Water is a big deal! Like the air we breathe, each one of us relies on water for our well-being, and ultimately for our very survival. I live in the Chicago suburbs with the world’s largest freshwater reservoir just a few miles away. I get my water from Lake Michigan, where it is received into the world’s largest water treatment plant before being piped straight to my house. When I am finished with it, my wastewater is pumped out to the DuPage River (treated first!), where it ultimately flows into the Mississippi River and then the Gulf of Mexico.

So, what does water mean to me, or those of us living in the Chicago suburbs? Beyond turning on our taps or flushing our toilets, many of us rarely think about it except when we need to pay our water and sewer bills. But that’s not the same for everyone.

Right out of college, I accepted a teaching position in Lusaka, Zambia. At that time, Zambia was facing a financial crisis, causing a reduction in government services, including water. Water services in the city became less reliable and left the rural sector even further behind. Gone were the days when city dwellers could open a water tap and expect water to flow out from it. I learned that many people, often women and children, had to spend long hours each day walking to and from a water source so that their families could drink, cook and bathe. What does water mean to the people of Zambia?

I later became a water engineer, worked on river and bridge projects in the U.S., then, through Mennonite Central Committee, moved to Eastern Indonesia where I worked through a local university and alongside local churches to help design and install water systems for isolated communities. After completing one project in the village of Jenderau, a local pastor told me, “Before building our new water system, the situation was always the worst in the rainy season. It was hard to climb the slippery mountainside to our spring and once there, the water was always red with sediment. Many children would get sick in the rainy season.” What does water mean for the people of Jenderau?

The United Nations has designated March 22 as World Water Day.

Years later I worked on a water and sanitation project in the half-island nation of East Timor. There, I partnered with my Timorese counterparts in the government water department to build rural water systems where none existed, strengthened local water departments and created a structure for a resilient rural water sector in East Timor. Together we worked to set priorities, develop a maintenance system and create robust water management policies. All this in a new country where many rural people counted a 3-month long “hungry season” and rains were often not sufficient for people to grow enough produce to keep them fed throughout the year. What does water mean for the people of East Timor?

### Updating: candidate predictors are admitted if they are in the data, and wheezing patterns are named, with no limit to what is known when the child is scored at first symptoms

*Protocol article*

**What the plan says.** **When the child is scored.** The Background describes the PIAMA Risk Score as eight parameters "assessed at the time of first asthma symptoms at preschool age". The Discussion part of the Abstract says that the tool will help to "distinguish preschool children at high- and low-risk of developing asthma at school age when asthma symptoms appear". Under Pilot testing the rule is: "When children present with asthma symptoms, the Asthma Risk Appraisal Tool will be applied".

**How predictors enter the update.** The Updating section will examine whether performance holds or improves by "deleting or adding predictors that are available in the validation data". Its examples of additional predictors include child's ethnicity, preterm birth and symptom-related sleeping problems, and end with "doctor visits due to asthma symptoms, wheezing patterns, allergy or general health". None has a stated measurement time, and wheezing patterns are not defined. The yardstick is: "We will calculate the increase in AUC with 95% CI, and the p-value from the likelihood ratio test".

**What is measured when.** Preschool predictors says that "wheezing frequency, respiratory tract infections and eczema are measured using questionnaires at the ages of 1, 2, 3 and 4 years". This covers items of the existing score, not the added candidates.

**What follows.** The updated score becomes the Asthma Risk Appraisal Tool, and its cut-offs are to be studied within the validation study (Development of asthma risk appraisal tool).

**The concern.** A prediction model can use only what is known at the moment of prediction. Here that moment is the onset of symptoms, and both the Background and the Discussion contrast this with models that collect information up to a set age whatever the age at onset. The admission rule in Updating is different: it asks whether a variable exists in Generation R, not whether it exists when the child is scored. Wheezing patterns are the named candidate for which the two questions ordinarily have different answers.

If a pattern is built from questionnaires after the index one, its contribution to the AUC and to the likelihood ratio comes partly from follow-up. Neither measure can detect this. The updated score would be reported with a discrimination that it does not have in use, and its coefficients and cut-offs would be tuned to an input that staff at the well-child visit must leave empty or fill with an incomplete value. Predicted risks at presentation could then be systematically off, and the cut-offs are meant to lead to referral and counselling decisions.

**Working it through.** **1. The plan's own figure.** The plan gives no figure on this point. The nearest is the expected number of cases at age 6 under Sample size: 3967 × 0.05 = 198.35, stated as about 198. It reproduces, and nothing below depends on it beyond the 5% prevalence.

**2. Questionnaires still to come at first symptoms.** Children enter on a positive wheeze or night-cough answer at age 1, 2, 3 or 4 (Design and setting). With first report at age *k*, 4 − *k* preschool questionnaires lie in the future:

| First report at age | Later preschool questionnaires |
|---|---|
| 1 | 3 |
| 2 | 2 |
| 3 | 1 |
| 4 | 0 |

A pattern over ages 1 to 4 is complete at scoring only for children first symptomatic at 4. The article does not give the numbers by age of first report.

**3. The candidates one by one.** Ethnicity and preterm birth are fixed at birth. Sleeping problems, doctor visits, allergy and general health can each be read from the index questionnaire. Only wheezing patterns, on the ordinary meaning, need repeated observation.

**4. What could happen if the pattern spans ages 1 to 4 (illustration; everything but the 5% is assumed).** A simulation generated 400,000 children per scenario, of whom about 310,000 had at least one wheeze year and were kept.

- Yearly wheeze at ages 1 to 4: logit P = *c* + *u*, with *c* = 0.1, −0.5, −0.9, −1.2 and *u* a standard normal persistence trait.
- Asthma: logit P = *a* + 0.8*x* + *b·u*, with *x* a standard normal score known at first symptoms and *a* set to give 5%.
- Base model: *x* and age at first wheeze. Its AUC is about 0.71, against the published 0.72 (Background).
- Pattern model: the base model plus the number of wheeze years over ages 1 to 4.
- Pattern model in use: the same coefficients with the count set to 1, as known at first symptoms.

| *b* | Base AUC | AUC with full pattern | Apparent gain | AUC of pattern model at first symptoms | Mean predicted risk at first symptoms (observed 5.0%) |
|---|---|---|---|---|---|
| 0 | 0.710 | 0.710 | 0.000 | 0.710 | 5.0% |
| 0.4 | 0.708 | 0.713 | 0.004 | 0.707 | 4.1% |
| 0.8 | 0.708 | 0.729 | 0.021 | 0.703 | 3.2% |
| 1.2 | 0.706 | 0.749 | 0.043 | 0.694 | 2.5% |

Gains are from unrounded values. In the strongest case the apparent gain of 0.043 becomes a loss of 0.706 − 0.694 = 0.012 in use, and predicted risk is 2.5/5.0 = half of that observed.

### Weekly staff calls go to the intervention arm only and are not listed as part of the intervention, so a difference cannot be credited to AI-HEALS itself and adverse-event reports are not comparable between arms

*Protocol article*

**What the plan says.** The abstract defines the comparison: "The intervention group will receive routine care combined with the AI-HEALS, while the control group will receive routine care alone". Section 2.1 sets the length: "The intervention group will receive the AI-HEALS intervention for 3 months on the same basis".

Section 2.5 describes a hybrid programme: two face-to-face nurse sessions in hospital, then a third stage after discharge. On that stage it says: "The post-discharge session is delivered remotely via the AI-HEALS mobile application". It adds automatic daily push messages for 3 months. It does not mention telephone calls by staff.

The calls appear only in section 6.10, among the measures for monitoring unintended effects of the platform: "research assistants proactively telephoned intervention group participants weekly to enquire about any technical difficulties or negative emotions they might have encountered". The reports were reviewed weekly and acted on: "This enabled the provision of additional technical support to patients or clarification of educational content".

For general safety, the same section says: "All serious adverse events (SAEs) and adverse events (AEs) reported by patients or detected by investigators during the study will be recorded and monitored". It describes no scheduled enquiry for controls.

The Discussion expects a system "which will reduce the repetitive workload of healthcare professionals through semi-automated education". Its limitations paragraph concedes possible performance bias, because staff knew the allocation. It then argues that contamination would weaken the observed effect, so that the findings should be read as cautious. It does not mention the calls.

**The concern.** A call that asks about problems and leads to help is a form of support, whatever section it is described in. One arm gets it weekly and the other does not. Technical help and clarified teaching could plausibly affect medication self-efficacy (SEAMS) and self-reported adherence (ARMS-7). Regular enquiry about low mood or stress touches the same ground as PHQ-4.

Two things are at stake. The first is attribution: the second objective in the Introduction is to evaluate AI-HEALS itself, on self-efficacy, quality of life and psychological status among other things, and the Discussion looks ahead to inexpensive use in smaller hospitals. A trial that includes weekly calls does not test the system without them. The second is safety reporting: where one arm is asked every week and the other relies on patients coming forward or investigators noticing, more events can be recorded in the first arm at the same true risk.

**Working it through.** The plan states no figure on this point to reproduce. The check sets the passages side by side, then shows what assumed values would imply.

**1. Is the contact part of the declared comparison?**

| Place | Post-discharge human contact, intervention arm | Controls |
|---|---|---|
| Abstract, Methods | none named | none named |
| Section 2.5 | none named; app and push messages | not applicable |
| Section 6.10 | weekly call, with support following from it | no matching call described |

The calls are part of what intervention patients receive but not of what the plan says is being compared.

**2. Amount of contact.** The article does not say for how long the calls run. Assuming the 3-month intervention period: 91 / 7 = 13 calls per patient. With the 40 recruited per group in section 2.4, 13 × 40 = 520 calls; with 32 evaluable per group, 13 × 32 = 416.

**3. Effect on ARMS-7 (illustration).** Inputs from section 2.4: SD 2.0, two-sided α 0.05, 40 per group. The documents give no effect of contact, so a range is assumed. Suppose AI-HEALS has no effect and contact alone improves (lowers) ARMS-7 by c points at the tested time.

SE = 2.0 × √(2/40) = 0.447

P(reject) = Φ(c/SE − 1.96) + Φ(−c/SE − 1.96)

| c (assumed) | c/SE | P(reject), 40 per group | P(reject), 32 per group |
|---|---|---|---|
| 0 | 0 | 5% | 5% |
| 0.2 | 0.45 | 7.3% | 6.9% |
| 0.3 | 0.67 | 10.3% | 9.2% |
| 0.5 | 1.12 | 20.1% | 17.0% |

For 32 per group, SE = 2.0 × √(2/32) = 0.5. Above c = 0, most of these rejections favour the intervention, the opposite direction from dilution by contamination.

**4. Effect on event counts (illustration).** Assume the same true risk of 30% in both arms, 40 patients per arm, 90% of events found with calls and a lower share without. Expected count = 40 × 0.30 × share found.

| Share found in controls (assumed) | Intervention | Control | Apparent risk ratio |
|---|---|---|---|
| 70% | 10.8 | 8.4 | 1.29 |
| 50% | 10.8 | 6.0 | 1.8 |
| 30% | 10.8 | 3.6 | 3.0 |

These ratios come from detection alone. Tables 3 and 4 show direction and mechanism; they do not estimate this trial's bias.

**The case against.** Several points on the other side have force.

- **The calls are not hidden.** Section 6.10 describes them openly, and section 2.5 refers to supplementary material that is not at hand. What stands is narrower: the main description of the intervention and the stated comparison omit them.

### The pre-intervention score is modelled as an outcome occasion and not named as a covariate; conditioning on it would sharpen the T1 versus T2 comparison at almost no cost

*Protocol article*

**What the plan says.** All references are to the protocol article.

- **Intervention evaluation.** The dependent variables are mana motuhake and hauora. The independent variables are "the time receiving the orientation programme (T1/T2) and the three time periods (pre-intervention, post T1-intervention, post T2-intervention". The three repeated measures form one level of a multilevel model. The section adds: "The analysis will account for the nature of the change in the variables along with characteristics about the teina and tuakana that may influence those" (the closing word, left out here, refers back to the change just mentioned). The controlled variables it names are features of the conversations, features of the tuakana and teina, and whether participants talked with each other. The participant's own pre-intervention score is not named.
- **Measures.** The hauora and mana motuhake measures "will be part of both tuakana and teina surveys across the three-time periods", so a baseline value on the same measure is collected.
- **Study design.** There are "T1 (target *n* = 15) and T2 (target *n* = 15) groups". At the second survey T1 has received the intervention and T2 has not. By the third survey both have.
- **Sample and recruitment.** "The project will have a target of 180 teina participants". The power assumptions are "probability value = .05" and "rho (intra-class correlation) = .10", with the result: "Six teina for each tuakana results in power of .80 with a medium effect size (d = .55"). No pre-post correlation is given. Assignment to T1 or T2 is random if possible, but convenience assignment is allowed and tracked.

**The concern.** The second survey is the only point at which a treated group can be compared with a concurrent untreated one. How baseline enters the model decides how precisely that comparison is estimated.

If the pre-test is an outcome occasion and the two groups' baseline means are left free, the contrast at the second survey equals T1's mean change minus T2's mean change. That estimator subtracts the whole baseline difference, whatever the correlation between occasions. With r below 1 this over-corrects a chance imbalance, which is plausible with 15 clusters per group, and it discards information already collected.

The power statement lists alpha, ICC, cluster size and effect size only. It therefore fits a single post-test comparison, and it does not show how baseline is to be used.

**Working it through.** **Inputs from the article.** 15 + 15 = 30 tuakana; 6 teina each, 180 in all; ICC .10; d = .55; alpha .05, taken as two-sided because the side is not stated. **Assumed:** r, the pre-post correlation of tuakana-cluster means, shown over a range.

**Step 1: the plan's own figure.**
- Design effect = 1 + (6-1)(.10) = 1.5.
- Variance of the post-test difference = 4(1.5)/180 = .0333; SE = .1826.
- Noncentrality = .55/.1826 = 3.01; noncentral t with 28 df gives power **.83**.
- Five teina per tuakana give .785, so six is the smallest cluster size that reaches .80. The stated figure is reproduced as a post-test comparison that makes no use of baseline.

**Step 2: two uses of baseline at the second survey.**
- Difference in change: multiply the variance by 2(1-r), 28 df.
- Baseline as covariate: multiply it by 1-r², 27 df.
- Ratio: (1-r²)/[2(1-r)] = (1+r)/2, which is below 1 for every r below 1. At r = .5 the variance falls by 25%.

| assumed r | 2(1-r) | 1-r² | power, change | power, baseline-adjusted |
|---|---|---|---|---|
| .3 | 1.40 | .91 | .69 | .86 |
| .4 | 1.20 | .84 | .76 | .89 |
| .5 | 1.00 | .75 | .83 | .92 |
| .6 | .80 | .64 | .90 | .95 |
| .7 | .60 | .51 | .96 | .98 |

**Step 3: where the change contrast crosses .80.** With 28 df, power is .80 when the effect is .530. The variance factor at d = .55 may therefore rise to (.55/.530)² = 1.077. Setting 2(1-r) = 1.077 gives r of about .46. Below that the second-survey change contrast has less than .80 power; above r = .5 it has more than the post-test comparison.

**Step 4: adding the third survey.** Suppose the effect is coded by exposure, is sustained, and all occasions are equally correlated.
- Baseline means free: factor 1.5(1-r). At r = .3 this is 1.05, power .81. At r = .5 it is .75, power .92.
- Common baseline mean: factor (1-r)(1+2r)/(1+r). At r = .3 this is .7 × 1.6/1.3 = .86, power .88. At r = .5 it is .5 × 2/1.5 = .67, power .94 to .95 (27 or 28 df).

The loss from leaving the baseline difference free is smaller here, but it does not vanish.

Here in the U.S. many communities also struggle with water quality and supply. Examples include Flint Michigan with lead in pipes, Texas cities with contaminated water, or no water, following the February 2021 power outages, and many communities that daily struggle to maintain aging water systems or an ever-lowering groundwater table. What does water mean to these communities?

The United Nations has designated March 22 as World Water Day. A day when people around the world come together and consider both the blessings that God’s water brings to them, our responsibilities when we receive that blessing in great abundance and how we can work together so that all may benefit from the blessing of water that God sends to all of us. This year’s World Water Day theme is, “Valuing Water,” and asks, “What does water mean to you?” As you consider this question for yourself, you may also want to ask:

  • Where does my water come from?

  • How do I use water and why is water important to me?

  • What do others around me do with water (farmers, businesses, families, etc.)?

  • How can we work together to make God’s gift of water work for everyone?

  • What can we do to ensure that clean water will be there for our grandchildren and beyond?

  • What does water mean to others around the world?

As you consider these questions, think of actions that you can take, both locally and globally, that will help all to share in the abundant gift of God’s water.

Jeff Yoder is a civil engineer and has spent many years working on relief and development projects, primarily in Southeast Asia. He now serves as Wheaton College’s Engineering Program Coordinator where he occasionally teaches courses in disaster risk reduction and management. As time allows, he enjoys conducting international development program reviews.